One priority for me was making sure that the military technology used by all five countries in the book was accurate. There are great .mil and .gov sites for U.S. technology and very good intelligence about China’s military technology. For North Korea you can find “propaganda” websites and read a lot between the lines about its military, economy and politics. Of course, anything you are really interested in as an author can turn into a rabbit hole. That’s something you always have to look out for.

In 2022 I attended the Quantum New Mexico Symposium at UNM where UNM, Sandia Labs, and the Air Force Research Laboratory were featured. Participants were able to actually visit Sandia and see the latest research in quantum computing. We asked questions of the researchers themselves — it was the kind of thing you can more easily do in New Mexico than in other states.

What obstacles did you face when writing about the technology used in your novel?
The main problem in writing about quantum computer research is that it is advancing so fast! It’s fascinating but a challenge to keep up with. Yesterday’s Business Outlook (March 24, 2024) in the Albuquerque Journal featured an article that could have been written about Ric O’Malley. It was an interview with Jake Douglass of Sandia about quantum research there. He says in part, “[Quantum technology] is a field where we’re [NM] truly world leaders.”

What part do beta readers or critique groups play in your writing process?
I sent the first draft and new drafts to more than a dozen friends who are good readers and/or writers. They gave me some valuable and honest suggestions as well as many practical editing suggestions. Getting several beta readers is, for me, more helpful than just relying on a couple.

Tell us about your writing process or your writing routine. Are you a plotter or a pantser?
Both. I start with the overall shape of the book. While I’m doing that, I freewrite almost every day, putting down material that can make up chapters. Then I move from shaping the book to writing an outline. Then chapters fall into place in the outline. I write better in the mornings, and I make it a practice to schedule appointments and errands in the afternoons.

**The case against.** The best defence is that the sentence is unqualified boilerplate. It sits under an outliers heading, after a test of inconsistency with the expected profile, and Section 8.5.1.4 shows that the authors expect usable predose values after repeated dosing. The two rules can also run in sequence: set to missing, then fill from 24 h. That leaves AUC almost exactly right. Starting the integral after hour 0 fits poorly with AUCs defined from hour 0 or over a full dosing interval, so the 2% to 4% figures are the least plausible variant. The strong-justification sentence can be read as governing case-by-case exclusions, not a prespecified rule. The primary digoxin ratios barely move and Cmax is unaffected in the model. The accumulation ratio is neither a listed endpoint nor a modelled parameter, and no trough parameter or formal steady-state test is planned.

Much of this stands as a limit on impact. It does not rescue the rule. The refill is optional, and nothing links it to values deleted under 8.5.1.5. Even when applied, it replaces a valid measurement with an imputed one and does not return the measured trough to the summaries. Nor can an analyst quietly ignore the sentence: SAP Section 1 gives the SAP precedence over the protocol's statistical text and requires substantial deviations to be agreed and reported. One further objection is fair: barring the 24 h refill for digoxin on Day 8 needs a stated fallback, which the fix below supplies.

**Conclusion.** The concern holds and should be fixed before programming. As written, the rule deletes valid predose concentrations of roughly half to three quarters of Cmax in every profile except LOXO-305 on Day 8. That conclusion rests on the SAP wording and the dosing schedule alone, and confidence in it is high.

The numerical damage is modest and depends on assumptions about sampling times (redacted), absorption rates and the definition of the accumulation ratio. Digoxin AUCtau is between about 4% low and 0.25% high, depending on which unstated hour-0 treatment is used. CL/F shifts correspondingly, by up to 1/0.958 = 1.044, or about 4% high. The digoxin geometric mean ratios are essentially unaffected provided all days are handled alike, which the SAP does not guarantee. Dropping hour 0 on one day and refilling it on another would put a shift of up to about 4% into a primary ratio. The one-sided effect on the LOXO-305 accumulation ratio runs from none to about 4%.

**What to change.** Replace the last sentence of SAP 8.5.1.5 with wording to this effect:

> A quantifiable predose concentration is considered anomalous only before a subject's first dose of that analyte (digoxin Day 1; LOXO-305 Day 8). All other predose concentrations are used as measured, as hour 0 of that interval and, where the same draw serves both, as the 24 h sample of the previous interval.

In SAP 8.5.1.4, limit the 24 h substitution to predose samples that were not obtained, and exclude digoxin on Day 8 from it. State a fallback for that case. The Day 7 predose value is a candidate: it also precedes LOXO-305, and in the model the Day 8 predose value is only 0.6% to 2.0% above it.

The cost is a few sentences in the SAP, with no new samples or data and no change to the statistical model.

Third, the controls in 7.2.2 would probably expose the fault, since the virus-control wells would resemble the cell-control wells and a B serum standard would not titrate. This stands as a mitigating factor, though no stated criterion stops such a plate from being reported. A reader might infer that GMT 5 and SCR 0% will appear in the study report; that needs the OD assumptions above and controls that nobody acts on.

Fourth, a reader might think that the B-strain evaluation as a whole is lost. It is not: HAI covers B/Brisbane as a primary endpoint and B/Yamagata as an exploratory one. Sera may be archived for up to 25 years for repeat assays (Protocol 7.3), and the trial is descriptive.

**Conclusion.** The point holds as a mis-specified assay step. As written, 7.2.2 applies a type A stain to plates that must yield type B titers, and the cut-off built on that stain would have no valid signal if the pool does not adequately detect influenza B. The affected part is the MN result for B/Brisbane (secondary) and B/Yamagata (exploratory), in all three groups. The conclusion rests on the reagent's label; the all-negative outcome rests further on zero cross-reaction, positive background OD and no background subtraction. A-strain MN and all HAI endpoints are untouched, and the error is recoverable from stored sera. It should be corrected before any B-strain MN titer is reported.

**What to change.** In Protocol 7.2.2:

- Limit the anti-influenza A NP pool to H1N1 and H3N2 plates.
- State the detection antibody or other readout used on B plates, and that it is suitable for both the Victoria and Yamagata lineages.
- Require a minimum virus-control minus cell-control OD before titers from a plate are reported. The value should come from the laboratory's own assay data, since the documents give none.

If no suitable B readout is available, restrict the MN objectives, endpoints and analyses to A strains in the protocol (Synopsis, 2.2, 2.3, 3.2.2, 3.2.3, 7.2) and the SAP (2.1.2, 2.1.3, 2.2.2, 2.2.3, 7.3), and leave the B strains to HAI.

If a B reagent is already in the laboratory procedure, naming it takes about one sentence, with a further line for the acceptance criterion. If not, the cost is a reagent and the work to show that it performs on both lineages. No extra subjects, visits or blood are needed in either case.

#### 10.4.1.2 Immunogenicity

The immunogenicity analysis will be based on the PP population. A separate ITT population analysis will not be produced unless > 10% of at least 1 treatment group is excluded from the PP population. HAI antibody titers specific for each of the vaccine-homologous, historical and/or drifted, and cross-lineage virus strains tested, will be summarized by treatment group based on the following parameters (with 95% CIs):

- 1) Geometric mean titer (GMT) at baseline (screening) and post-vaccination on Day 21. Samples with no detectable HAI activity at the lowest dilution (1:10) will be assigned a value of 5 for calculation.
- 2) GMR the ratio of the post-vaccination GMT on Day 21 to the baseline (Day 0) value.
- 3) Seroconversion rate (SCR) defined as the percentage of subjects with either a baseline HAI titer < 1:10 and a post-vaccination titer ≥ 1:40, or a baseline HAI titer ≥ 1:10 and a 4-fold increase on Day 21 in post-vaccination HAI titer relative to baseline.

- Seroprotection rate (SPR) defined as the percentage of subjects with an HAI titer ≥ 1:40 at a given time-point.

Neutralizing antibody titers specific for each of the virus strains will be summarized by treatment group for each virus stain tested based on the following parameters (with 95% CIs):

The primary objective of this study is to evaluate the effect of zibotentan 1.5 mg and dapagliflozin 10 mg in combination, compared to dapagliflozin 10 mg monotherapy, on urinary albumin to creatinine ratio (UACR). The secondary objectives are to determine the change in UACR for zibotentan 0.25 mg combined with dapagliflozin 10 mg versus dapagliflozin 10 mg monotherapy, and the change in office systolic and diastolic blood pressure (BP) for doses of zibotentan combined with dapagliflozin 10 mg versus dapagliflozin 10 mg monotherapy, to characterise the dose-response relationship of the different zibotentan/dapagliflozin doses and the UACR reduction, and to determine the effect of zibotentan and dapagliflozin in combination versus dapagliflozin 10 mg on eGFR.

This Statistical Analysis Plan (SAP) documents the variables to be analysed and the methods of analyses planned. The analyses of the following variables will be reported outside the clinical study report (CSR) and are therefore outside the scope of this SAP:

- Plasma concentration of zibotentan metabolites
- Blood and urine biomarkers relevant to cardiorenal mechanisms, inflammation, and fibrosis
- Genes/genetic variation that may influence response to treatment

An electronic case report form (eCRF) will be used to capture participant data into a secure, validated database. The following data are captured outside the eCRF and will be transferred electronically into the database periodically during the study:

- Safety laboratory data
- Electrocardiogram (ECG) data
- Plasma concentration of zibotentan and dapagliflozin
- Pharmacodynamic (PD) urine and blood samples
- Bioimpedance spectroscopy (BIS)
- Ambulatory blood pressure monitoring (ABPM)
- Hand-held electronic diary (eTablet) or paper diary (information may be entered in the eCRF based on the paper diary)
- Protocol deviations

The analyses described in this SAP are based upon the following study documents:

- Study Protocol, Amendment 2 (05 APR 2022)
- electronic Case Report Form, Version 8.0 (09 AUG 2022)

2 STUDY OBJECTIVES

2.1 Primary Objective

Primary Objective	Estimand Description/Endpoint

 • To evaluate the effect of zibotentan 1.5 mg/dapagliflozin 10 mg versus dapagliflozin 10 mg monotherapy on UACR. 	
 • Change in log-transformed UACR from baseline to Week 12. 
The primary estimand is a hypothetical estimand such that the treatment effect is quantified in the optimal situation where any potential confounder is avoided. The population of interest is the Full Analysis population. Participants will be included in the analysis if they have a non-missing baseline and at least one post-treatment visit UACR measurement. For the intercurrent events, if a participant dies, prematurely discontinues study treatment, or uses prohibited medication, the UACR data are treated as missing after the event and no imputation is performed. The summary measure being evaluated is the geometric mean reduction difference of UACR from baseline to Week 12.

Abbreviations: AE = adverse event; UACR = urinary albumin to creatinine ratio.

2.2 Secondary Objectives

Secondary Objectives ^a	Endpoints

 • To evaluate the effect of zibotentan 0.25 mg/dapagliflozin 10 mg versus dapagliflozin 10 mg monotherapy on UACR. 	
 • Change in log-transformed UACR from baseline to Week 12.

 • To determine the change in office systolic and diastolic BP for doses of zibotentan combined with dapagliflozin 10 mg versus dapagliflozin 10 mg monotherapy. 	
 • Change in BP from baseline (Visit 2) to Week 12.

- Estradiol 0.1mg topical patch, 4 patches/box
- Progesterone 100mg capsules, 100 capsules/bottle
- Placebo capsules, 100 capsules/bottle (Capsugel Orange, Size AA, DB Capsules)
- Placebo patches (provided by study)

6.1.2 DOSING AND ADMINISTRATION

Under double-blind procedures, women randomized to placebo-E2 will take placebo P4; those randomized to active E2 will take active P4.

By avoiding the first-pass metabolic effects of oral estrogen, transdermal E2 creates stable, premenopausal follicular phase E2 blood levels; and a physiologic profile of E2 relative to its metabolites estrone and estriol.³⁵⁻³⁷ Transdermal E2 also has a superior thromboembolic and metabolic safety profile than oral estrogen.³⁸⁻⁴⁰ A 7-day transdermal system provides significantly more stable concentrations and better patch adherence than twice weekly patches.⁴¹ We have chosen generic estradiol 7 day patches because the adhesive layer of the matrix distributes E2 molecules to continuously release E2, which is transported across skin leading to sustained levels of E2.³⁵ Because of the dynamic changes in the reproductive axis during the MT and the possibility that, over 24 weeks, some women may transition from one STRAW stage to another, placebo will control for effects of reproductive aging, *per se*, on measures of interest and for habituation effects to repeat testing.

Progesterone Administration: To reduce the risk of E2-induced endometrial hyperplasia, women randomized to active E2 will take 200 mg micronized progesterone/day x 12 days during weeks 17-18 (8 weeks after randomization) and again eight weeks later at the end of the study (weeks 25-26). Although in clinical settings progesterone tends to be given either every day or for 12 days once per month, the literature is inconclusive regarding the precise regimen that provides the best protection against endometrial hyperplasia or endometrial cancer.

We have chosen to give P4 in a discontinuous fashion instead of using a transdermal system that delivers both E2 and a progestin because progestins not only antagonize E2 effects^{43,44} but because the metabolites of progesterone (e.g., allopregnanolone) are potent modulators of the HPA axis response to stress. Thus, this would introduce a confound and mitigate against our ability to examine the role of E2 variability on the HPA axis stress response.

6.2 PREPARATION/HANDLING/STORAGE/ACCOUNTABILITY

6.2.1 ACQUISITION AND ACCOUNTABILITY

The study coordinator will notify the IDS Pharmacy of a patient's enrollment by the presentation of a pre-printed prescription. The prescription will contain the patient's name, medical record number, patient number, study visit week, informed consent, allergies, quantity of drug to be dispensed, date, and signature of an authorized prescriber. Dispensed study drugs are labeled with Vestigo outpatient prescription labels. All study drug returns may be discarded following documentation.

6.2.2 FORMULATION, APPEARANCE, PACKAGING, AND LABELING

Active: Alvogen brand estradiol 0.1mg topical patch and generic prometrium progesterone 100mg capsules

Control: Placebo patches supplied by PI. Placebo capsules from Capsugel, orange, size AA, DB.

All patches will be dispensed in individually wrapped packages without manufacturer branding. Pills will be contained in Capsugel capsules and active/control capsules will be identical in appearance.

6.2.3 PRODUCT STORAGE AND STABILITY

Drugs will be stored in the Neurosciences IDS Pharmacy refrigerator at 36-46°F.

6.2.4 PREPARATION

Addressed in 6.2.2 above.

Who are your favorite authors, and what do you admire most about their writing?
I love Louis L’Amour’s westerns and Georgette Heyer’s Regency romances. In the thriller genre, I really like Tom Clancy — the actual Tom Clancy! David Baldacci’s Memory Man series has a lot to teach writers. My favorite author is Daniel Silva. His thrillers are almost always exciting, and the way he dives into a European locale is not only entertaining but also informative. One example is The Confessor with its fascinating deep dive into the Vatican and the Catholic Church. But like most geopolitical thrillers he has a European setting. It’s time now to include settings in Asia.

What writing projects are you working on now?
I’m writing book two of the Peace Road Trilogy. It takes place in North Africa and the Middle East. Religious, economic, political, and other major threads in this most ancient part of the Earth are woven together. It’s very exciting to me, and I hope it will be so for readers.

Is there anything else you’d like readers to know?
In the midst of current geopolitical turmoil and conflict, there is hope. My book ultimately shows a realistic, doable path toward a permanent peace on the Korean Peninsula. And a real peace road there could be a key component.

Su Lierz writes dark fiction, short story fiction, and personal essays. Her short story “Twelve Days in April,” written under the pen name Laney Payne, appeared in the 2018 SouthWest Writers Sage Anthology. Su was a finalist in the 2017 and 2018 Albuquerque Museum Authors Festival Writing Contest. She lives in Corrales, New Mexico, with her husband Dennis.